Academic journal article Contemporary Readings in Law and Social Justice

Empowering Pakistan's Civil Society to Counter Violent Extremism

Academic journal article Contemporary Readings in Law and Social Justice

Empowering Pakistan's Civil Society to Counter Violent Extremism

Article excerpt

Introduction

Pakistan is among the most strategically important countries for the United States because of its nuclear capabilities, geographic location, and its position as a frontline state in the battle against global extremism. Since 9/11, the United States has invested more than $30 billion in civilian and military assistance to Pakistan.1 However, Pakistan still remains a base for numerous U.S.-designated terrorist groups, and the threat of violent extremism has continued to increase over the last decade.

Radical ideologies continue to gain traction in Pakistan, and the risk to civilians, government institutions, and aid organizations is growing in spite of the Pakistani military's counter-extremism and deradicalization programs. According to intelligence reports, between 2001 and March 2013, 49,000 Pakistanis died at the hands of the Taliban and other militant groups.2 The situation has particularly deteriorated within the past four years, with an incr ease in ethnic and sectarian violence3 and numer ous attacks on ma jor cultural and religious sites resulting in the deaths of scores of civilians.4

The government of Pakistan (GoP) is unable to effectively counter violent extremism (CVE) because of its competing national security priorities and economic and energy crises. As a result, Pakistan's civil society has had to take a lead in peacebuilding and CVE initiatives.5 While many civil society CVE programs are effective at the grassroots level, civil society organizations (CSOs) must overcome numerous challenges to become more sustainable and replicable. The United States and the int ernational community must adopt a more systematic and integrated regional approach to empowering Pakistan's civil society to specifically address these issues.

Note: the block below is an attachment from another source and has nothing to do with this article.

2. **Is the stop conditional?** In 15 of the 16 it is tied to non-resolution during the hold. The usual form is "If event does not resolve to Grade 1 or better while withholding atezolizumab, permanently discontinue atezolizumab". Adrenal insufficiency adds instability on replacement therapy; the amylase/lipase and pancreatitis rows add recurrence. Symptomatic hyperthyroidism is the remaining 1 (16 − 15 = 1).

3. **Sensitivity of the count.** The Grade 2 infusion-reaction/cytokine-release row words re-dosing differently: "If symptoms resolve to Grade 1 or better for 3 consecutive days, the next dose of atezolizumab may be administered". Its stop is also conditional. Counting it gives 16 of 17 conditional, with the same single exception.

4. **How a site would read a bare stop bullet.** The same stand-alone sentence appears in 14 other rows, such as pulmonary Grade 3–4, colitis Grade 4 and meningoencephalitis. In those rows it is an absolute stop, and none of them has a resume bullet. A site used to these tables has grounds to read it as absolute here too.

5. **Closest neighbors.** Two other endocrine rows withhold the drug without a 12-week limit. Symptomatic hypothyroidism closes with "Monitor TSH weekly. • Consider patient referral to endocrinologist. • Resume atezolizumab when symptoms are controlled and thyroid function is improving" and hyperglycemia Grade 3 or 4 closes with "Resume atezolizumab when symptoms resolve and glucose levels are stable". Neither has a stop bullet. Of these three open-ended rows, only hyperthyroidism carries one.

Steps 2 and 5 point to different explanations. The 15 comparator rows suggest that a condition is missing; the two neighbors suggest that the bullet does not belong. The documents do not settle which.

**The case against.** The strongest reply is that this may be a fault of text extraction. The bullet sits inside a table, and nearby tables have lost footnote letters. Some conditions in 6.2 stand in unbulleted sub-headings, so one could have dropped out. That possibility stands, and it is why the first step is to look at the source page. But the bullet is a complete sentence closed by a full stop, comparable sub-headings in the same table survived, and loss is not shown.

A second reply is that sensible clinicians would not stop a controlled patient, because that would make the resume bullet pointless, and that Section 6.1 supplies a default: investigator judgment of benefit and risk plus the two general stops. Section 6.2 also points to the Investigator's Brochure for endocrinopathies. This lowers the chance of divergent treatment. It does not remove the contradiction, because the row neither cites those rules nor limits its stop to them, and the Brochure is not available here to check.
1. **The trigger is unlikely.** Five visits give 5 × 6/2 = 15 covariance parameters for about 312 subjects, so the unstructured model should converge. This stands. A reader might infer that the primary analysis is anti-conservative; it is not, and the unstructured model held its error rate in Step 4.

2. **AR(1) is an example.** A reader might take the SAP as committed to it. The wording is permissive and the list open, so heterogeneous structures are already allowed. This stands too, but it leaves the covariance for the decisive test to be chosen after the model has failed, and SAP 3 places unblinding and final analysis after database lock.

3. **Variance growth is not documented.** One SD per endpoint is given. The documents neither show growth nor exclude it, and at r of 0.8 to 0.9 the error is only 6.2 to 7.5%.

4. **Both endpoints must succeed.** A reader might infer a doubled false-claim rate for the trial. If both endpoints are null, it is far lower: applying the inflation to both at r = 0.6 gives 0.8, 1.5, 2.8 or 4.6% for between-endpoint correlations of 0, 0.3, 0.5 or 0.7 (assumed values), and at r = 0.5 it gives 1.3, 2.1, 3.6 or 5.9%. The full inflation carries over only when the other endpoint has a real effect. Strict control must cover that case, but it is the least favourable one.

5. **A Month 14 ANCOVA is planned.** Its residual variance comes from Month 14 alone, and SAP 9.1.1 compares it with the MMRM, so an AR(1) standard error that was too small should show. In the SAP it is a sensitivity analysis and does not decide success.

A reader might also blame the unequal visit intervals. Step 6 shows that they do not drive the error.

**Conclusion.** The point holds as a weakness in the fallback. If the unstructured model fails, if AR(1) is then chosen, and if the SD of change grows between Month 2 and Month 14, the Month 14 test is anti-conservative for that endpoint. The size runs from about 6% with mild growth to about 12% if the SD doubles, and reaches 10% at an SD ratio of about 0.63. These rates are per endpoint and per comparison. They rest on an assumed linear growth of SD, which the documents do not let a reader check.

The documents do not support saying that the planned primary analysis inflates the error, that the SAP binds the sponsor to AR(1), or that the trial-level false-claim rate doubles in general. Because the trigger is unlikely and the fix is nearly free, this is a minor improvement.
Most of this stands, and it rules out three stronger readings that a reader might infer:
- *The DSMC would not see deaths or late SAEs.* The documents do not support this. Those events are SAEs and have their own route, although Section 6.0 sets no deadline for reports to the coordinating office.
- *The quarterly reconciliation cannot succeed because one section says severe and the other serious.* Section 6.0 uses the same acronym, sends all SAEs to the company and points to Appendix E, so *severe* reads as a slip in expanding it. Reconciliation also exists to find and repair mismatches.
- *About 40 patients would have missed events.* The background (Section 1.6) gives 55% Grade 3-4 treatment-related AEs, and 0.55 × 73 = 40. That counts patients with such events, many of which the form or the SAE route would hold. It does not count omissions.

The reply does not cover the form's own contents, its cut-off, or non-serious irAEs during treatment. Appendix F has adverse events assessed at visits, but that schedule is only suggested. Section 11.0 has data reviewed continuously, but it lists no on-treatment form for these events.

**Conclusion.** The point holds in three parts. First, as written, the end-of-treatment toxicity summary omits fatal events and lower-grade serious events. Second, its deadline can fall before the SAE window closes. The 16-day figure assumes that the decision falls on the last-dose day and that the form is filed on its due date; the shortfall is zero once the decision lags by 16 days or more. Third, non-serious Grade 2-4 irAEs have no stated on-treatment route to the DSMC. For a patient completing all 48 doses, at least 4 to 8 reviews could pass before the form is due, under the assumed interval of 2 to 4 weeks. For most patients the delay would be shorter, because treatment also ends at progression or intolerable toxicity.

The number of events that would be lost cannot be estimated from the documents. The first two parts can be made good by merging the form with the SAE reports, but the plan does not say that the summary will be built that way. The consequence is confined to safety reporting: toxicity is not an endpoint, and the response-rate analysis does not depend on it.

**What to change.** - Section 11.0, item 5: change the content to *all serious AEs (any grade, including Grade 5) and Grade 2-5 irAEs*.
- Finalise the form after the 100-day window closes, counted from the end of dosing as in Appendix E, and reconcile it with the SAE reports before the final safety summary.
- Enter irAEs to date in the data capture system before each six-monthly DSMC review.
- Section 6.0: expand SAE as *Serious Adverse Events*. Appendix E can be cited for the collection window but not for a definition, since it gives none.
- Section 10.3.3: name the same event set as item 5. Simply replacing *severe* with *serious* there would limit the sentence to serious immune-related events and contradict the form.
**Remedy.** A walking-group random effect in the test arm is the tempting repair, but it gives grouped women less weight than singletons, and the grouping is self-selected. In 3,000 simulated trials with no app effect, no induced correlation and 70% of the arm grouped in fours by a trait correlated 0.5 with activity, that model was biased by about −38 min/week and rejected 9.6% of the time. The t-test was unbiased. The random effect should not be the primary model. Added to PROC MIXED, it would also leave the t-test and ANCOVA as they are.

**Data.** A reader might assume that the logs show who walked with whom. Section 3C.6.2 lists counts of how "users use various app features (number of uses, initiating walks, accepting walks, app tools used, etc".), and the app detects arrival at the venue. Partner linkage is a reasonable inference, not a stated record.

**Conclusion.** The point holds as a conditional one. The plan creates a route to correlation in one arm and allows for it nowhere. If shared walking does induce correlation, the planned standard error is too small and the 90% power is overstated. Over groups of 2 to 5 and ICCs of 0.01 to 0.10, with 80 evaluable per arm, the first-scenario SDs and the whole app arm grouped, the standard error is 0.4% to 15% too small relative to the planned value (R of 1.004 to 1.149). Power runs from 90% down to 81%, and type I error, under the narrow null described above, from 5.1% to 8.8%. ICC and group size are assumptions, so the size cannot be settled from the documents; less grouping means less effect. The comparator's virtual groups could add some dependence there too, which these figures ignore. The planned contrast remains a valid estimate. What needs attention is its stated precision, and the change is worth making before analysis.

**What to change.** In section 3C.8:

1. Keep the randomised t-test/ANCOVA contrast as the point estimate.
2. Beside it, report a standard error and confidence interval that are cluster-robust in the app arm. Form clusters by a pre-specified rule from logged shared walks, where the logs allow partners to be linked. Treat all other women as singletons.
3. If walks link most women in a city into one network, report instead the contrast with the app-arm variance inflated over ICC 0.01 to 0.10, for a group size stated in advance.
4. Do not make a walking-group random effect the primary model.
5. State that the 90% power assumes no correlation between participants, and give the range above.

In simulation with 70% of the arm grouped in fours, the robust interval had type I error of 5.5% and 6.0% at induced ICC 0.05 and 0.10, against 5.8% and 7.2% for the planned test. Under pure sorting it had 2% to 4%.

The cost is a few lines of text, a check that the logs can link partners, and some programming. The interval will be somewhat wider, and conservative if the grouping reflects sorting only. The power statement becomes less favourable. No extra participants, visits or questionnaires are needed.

It is more urgent than ever to support Pakistan's civil society in its peacebuilding efforts as the United States reduces its presence in Afghanistan. Since 2001, the United States has made considerable progress in establishing r ela tionships wit h Pakistan's civil society t o i mpl ement programs that specifically address drivers of violent extremism. This paper aims to equip policymakers with the tools to expand such efforts and develop a sophisticated strategy for the distribution, allocation, and implementation of assistance to Pakistan to reduce the threat of international terrorism. This CVE strategy can also ser ve as a model for stabilizing other at-risk Muslim ma jority countries such as Afghanistan, Syria, Yemen, and Egypt.

First, this paper will explore Pakistan's civil society-led CVE programs and assess U.S. government efforts to support these initiatives since 2001. The report will then consider challenges to civil society-focused CVE work in Pakistan, including institutional obstacles and capacity limitations. Recommendations are addressed primarily t oward U.S. policymakers and CVE program implementation agencies, as well as their partners in the diaspora community and in Pakistan.6

Defining "CVE"

CVE is a broad-ranging term that describes initiatives to reduce the spread of violent extremist ideologies espoused by al-Qa'ida and similar terrorist networks.7 The Obama Administration used the phrase in 2011 with the release of its policy paper, "Empowering Local Partners to Prevent Violent Extremism in the United States" and the subsequent release of its Strategic Implementation Plan. Senior policyma kers from the National Counterterrorism Center (NCTC), the Department of Homeland Security (DHS), Department of Justice (DOJ) and the State Department acknowledge that protecting our nation from foreign and domestic violent extremism is a top national security priority. Accordingly, significant resources and political capital have been dedicated to advancing the CVE agenda.

The phenomenon of extremism in Pakistan is highly complex and multilayered. While this report primarily addresses Taliban and al-Qa'ida related violent extremism, radicalization may result from a multitude of "push" and "pull" factors such as poverty, ethnic or sectarian dis cord, political grievances, and extremist ideologies. …

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